Peak Oil Flicks

Take Shelter (2011)

 Brain Storms

“I’m afraid something’s coming – something that’s not right. I can’t explain it. I just need you to believe it.”

Curtis LaForche, an excavation worker in a small Ohio town, has a troubling secret. He feels brown, gelatinous rain coating his skin. He sees roiling, funnel clouds on a bright, sunny day. Swarms of black birds darken the sky and plummet, dead, to earth. Earthquake tremors shake the ground under his feet.

His problem is that none of his family or friends can see or feel any of this, and he is too afraid and ashamed to tell them.

Curtis is the typical strong, silent man who “sucks it up” and keeps his anguish inside.  A quietly devoted, although not emotionally expressive, husband and father, he becomes more and more panicked and yet more isolated as Nature itself seems to revolt. During the course of “Take Shelter,” the new film now in theaters, we can read the unnamed fears Curtis experiences as manifestations of the “Peak Everything” crisis gripping the US and the globe: economic insecurity, degradation of natural systems, and the dilemma of meeting our families’ needs with a dwindling energy source beyond our control.

The film’s background noise is the constant money stress that pervades our national life. Like many Americans, Curtis attempts to manage his anxiety with expensive psychiatric medications that his inadequate insurance barely covers. Having lost his job, he is forced to take a risky loan.

As the strange incidences escalate to hallucinations of furniture breaking free of gravity and levitating, he cries out, “Is anyone seeing this?” In despair, he confronts his neighbors at a community potluck: “Sleep well in your beds. There is a storm coming like nothing you have ever seen, and not one of you is prepared for it. If this thing comes true, there ain’t gonna be anymore.” He is met with disbelief and pity.

But Curtis's failure to articulate is also our own. Anyone who knows about the pending social and ecological upheaval constantly struggles with how to convey this information to friends and family. How to approach the subject without sounding like a pessimistic doomer, a gun-toting survivalist, anti-capitalist, smug or just plain crazy? At any rate, we’re not likely to be welcome guests making small talk at cocktail parties or the family Thanksgiving dinner (“Excuse me, but the world as you know it is ending. Please pass the onion dip.”)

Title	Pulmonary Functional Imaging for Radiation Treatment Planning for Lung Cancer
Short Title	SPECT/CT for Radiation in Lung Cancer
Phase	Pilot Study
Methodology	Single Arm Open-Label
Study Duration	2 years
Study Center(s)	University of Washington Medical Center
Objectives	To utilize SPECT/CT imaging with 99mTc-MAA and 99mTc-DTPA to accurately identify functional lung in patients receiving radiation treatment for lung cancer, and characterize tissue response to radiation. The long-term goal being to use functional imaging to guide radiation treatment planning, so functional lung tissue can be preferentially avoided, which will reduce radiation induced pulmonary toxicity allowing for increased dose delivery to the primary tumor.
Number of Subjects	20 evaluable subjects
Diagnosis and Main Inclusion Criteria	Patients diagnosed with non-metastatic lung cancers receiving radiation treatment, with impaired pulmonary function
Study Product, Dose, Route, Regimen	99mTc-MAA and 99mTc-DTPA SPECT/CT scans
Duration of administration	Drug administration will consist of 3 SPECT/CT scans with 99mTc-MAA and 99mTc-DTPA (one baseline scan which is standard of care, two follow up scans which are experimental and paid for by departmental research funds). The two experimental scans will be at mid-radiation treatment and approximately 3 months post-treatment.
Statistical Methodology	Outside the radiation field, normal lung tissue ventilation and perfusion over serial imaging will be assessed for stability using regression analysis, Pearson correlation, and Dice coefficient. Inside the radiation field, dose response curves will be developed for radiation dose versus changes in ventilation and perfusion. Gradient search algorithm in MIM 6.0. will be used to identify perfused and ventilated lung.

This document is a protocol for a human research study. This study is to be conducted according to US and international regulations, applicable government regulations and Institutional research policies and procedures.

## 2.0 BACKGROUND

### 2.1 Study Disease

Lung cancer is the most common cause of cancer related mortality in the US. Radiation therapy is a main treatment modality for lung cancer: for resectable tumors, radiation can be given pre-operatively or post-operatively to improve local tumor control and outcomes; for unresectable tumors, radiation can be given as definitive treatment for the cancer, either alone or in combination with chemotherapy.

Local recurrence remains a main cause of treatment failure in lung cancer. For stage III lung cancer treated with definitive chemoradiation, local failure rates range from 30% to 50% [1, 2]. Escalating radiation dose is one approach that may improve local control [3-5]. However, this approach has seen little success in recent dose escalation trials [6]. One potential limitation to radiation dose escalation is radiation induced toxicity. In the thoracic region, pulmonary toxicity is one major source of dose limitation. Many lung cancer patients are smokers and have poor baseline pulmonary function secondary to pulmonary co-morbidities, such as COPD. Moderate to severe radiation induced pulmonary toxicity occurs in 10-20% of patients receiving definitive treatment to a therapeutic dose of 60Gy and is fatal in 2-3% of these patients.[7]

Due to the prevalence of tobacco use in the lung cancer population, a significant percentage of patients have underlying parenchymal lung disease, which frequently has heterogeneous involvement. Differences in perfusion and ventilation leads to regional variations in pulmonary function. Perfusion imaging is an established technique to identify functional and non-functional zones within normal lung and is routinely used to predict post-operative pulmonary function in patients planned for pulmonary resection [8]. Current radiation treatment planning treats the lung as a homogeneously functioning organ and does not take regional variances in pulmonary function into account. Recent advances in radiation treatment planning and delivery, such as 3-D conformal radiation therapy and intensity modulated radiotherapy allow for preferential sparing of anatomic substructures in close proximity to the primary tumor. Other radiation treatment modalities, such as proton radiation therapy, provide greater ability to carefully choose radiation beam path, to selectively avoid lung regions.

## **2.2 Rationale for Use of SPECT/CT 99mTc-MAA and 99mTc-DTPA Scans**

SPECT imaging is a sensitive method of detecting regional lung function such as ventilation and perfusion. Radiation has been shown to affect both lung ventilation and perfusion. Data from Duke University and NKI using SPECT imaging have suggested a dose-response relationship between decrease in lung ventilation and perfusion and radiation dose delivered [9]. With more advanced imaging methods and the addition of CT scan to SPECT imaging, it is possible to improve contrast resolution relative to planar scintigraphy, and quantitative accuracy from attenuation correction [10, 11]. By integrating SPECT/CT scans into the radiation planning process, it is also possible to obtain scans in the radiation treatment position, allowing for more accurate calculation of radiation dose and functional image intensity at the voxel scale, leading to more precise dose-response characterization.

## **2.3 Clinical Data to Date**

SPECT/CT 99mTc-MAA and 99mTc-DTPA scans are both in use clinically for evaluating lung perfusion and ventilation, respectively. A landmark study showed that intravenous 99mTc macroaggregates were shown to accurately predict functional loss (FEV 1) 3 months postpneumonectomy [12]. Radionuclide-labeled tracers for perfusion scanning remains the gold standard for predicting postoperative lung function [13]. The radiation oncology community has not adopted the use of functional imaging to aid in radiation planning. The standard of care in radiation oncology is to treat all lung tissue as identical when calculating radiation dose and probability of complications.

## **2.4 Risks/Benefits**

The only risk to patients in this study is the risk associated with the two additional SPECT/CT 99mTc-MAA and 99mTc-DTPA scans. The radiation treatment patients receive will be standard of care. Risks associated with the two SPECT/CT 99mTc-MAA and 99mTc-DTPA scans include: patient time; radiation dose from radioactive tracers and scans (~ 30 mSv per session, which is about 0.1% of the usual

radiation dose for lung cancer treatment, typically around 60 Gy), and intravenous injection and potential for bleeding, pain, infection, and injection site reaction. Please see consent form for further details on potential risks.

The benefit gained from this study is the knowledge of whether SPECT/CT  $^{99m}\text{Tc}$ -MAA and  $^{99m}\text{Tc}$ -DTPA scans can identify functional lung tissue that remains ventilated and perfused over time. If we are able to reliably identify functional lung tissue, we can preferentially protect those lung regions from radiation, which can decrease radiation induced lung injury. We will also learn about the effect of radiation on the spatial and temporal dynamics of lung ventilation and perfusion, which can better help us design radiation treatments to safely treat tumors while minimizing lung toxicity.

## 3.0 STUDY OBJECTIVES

More than the factual explanations, it is the psychological dimensions that make it difficult for people to  absorb the need for new arrangements to meet our financial and energy needs, while adapting to the limits the nature imposes.  Luckily for us, the website “Peak Oil Blues” ( tackles this issue directly. Kathy McMahon, a clinical psychologist, who started the website in 2006,  writes, “My worldview was dramatically changed when I learned about Peak Oil and began to read about all the related issues…I was trying to come to grips with a future cultural transformation that was to be so dramatic, so overwhelming, it disturbed my equilibrium and challenged my very sense of reality… I now believe that there is a way to begin to understand the emotional impact of Peak Oil and to share that knowledge with others to help them move forward.” The site is a valuable resource for wisdom on navigating new psychological terrain.

Like Curtis, many of us are also confused about what course of action will give us maximum physical and financial security in the times ahead. We wonder, what can I do as a first, second, and third step to be prepared for change? Hoard gold? Stock walnut shells and corncobs as alternative tender? The lack of a clear path leaves us vulnerable to anxiety and immobilization.

Fear of invaders leads Curtis to take radical steps to protect his family. He decides to enlarge and move his wife and young daughter to the underground storm shelter in their backyard. He lays in supplies of canned goods and beans and generators. But what will he – or we – do if fuel for the generator or the ventilation pump runs out, the centralized electrical grid plunges  our town into darkness, and long-distance trucks stop delivering food?

Finally, and belatedly, he confesses to his wife the inner storm he is experiencing. The film’s ambiguous ending leaves open the question of whether he is vindicated or not.

”Take Shelter” skillfully captures the texture of small-town life, where personal connections still balance coldly impersonal institutions, neighborhood business owners know your name, and co-workers offer small acts of kindness and generosity. Michael Shannon gives a fine performance as Curtis, even if he is largely playing variations on one emotion register (namely, fear and dread). It’s also refreshing to see working-class characters’ lives presented as interesting and complex, rather than the one-dimensional yokels of standard Hollywood fare.

Ultimately, the question “Take Shelter” asks is not so much whether Curtis is mentally ill. The real issue is how we choose to react when the certainties of our accepted reality are swept away, either with a crash or through gradual erosion. The choices tentatively indicate that community, not isolation, mitigates crisis and increases resilience; that confronting new realities, rather than hiding in a mental cellar, may lead to better, if inevitably partial, answers. “Take Shelter,” is not an easy or entertaining film to watch, but it raises deep, urgent questions that need to be brought into the cultural discussion.